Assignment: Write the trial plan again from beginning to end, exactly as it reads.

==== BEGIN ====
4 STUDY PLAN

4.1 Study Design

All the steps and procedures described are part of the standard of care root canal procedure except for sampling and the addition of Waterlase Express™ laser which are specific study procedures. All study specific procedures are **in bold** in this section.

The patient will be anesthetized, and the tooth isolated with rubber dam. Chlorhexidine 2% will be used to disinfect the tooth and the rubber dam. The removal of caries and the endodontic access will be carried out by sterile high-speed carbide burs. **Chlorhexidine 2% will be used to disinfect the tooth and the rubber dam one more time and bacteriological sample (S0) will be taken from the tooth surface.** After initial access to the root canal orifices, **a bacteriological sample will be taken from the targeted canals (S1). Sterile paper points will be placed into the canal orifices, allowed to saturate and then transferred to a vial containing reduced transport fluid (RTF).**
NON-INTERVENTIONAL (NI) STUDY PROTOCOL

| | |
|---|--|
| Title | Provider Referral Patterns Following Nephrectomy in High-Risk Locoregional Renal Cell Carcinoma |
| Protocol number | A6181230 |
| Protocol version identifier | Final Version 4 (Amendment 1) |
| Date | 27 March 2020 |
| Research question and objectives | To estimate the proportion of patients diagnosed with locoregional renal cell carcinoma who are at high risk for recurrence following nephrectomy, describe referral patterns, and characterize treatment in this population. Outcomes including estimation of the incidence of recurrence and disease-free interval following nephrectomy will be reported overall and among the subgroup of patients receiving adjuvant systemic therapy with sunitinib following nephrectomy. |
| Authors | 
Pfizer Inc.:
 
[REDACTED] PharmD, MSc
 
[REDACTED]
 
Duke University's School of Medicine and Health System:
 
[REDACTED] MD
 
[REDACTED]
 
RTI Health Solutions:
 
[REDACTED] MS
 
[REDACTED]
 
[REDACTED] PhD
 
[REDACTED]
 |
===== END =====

4 STUDY PLAN

4.1 Study Design

All the steps and procedures described are part of the standard of care root canal procedure except for sampling and the addition of Waterlase Express™ laser which are specific study procedures. All study specific procedures are **in bold** in this section.

The patient will be anesthetized, and the tooth isolated with rubber dam. Chlorhexidine 2% will be used to disinfect the tooth and the rubber dam. The removal of caries and the endodontic access will be carried out by sterile high-speed carbide burs. **Chlorhexidine 2% will be used to disinfect the tooth and the rubber dam one more time and bacteriological sample (S0) will be taken from the tooth surface.** After initial access to the root canal orifices, **a bacteriological sample will be taken from the targeted canals (S1). Sterile paper points will be placed into the canal orifices, allowed to saturate and then transferred to a vial containing reduced transport fluid (RTF).**
NON-INTERVENTIONAL (NI) STUDY PROTOCOL

| | |
|---|--|
| Title | Provider Referral Patterns Following Nephrectomy in High-Risk Locoregional Renal Cell Carcinoma |
| Protocol number | A6181230 |
| Protocol version identifier | Final Version 4 (Amendment 1) |
| Date | 27 March 2020 |
| Research question and objectives | To estimate the proportion of patients diagnosed with locoregional renal cell carcinoma who are at high risk for recurrence following nephrectomy, describe referral patterns, and characterize treatment in this population. Outcomes including estimation of the incidence of recurrence and disease-free interval following nephrectomy will be reported overall and among the subgroup of patients receiving adjuvant systemic therapy with sunitinib following nephrectomy. |
| Authors | 
Pfizer Inc.:
 
[REDACTED] PharmD, MSc
 
[REDACTED]
 
Duke University's School of Medicine and Health System:
 
[REDACTED] MD
 
[REDACTED]
 
RTI Health Solutions:
 
[REDACTED] MS
 
[REDACTED]
 
[REDACTED] PhD
 
[REDACTED]
 |